Jonathan Woods Plays Harpsichord


Sharp-Faceted Fire Opals
By Jon Randall

If you are moved at all by Glen Gould's paying, you'll flip over Jonathan Woods Play Harpsichord. I can't believe I never heard of this great artist before! He died of AIDS in Dallas in 1989, after doing quite a bit of recording. All profits from sales go to AIDS services in Dallas. But that's not the reason you should seriously seek out and try to get this CD. The playing is extraordinary unique.

For three centuries before the arrival of the modern piano, the harpsichord was the preeminent keyboard instrument. Its sound is absolutely nothing like the modern piano. The strings are plucked by quills instead of struck by felt hammers. This creates a twangy, silvery transparency -- like a mandolin gone to heaven. There's a sensuous sparkle to the sound.

Aside from the hypnotic eleven minute opening Fandango (which sounds much like improvised Spanish Flamenco) most pieces are around four minutes. So this CD is a perfectly painless introduction to classical music -- there's not a boring or austere moment, as with the Goldberg variations. There are infinite varieties of profundity and of brilliance.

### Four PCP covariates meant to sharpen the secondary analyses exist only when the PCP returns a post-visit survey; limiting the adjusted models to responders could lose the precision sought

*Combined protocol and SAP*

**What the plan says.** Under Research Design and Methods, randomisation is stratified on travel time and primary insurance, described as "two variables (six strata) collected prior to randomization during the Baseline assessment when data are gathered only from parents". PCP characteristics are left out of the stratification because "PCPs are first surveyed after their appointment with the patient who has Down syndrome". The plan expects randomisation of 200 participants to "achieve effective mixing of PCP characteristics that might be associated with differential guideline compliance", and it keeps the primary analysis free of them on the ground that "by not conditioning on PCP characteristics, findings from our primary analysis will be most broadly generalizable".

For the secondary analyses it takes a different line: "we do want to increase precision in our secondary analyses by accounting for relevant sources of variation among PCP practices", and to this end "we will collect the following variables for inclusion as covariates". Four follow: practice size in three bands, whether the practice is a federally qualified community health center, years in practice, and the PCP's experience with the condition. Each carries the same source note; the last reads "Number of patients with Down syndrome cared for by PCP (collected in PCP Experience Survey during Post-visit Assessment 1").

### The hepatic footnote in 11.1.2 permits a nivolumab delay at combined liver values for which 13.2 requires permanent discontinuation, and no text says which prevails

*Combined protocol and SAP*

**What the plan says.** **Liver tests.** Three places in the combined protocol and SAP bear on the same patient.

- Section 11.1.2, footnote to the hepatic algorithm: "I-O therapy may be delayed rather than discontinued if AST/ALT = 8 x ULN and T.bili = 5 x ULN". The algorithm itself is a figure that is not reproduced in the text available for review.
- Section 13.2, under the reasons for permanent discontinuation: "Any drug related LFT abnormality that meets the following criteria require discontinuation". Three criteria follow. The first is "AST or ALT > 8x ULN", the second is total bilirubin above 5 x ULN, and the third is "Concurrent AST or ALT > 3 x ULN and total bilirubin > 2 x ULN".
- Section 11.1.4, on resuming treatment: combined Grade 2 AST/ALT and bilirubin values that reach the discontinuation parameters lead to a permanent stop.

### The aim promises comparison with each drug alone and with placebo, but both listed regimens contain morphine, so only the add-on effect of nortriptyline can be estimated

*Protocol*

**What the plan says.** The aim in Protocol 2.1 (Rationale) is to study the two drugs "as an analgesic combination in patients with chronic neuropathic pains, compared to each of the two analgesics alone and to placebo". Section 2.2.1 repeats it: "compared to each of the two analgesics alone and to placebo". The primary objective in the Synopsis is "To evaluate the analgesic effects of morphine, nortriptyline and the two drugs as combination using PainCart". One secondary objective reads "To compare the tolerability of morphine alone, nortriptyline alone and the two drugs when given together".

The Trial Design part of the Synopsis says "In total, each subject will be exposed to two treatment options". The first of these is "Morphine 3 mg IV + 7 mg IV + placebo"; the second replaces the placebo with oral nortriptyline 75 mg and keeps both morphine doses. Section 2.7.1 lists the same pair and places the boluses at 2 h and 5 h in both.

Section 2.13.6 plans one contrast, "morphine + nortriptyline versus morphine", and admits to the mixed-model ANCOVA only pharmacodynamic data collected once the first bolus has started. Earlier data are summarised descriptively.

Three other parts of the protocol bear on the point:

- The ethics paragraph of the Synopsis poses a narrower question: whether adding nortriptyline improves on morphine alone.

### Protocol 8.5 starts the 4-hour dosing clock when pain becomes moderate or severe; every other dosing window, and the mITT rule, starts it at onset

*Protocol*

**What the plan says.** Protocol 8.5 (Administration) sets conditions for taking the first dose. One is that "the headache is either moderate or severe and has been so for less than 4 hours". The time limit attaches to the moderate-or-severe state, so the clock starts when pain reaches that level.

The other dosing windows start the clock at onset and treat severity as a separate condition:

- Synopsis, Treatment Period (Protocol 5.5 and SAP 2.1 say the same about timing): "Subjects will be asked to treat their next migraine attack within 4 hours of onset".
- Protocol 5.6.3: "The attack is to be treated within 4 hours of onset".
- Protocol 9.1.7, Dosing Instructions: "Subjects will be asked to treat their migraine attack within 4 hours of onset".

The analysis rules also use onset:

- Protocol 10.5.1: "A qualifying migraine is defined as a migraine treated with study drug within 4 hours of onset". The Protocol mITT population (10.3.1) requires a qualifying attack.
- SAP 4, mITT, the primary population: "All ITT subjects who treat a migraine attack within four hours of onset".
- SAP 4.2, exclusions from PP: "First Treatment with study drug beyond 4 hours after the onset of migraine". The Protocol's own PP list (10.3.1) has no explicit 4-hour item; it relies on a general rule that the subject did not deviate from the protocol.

The casket of these ancient treasures does not contain faint, faded perfumes, but a scintillating kaleidoscope of sharp-faceted fire opals.

This music should be played loud!

Most harpsichordists have the temperament and mental attributes of an antiquarian. They tend to be moldy, figgy, fusty, stylistically prim and overcautious in their outlook. But Woods came directly out of the 19th century Jewish virtuoso pianist tradition. (Vladimar Horowitz is the best example). He took the transcendental technique and passion of the grand Russian tradition and applied it to the vast repertoire of harpsichord music.

The result ranges from extreme beauty and inwardness to flat out slam-bang hair-raising performances. His sheer finger speed is phenomenal -- truly exhilarating.

"Long ago I gave up playing for savants and purists," Woods commented in an interview in 1977. "They don't interest me. Don't misunderstand -- I am as scholarly in my preparation and as well-versed in performance practices as any academic. But I am more adventurous in the use of my knowledge. So many in my field fail because they are limited by musicological rather than musical minds."

The CD should be order-able from Pickwick Allegro Records, if it's not in stock at a Tower Record store near you.

This article originally appeared in Goblin Magazine